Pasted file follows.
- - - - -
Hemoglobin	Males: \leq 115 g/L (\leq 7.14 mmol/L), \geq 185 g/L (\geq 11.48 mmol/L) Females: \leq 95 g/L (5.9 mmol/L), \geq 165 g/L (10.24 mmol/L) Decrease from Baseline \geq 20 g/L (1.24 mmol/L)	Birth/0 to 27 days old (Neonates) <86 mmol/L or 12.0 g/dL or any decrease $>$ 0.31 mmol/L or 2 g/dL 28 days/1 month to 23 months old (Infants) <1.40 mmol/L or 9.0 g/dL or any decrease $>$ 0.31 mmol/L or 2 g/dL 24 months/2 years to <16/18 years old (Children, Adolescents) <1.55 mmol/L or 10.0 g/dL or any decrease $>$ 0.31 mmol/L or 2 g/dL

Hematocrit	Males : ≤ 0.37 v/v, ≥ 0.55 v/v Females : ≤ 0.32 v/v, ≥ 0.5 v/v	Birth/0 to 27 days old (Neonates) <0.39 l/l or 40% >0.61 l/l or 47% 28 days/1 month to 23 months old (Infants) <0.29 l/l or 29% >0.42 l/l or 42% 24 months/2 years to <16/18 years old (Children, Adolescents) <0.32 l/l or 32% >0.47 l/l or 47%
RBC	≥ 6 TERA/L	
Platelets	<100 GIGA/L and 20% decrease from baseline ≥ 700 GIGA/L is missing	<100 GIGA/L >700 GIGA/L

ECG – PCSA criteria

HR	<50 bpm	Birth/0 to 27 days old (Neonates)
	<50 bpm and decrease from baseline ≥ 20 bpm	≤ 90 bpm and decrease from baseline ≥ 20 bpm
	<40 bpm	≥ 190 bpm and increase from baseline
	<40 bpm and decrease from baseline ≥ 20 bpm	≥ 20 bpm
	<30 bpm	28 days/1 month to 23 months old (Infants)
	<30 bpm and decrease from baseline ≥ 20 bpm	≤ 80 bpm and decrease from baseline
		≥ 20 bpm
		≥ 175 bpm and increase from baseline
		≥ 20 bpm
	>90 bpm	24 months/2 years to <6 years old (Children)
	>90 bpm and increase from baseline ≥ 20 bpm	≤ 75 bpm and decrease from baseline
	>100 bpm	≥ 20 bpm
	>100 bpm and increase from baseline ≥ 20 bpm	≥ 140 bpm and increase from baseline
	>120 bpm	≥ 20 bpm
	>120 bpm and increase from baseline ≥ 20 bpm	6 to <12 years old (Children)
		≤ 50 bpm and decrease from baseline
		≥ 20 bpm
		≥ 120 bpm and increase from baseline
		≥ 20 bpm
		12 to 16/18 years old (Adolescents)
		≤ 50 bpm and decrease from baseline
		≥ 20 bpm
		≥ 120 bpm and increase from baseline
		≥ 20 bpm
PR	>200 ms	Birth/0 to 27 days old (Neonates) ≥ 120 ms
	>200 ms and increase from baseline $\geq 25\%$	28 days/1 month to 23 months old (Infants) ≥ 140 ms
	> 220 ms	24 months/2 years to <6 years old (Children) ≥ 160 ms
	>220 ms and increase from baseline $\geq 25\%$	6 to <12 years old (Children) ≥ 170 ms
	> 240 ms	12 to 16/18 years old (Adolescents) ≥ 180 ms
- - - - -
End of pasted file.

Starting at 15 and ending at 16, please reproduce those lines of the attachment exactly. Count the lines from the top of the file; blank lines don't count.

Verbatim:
	>90 bpm	24 months/2 years to <6 years old (Children)
	>90 bpm and increase from baseline ≥ 20 bpm	≤ 75 bpm and decrease from baseline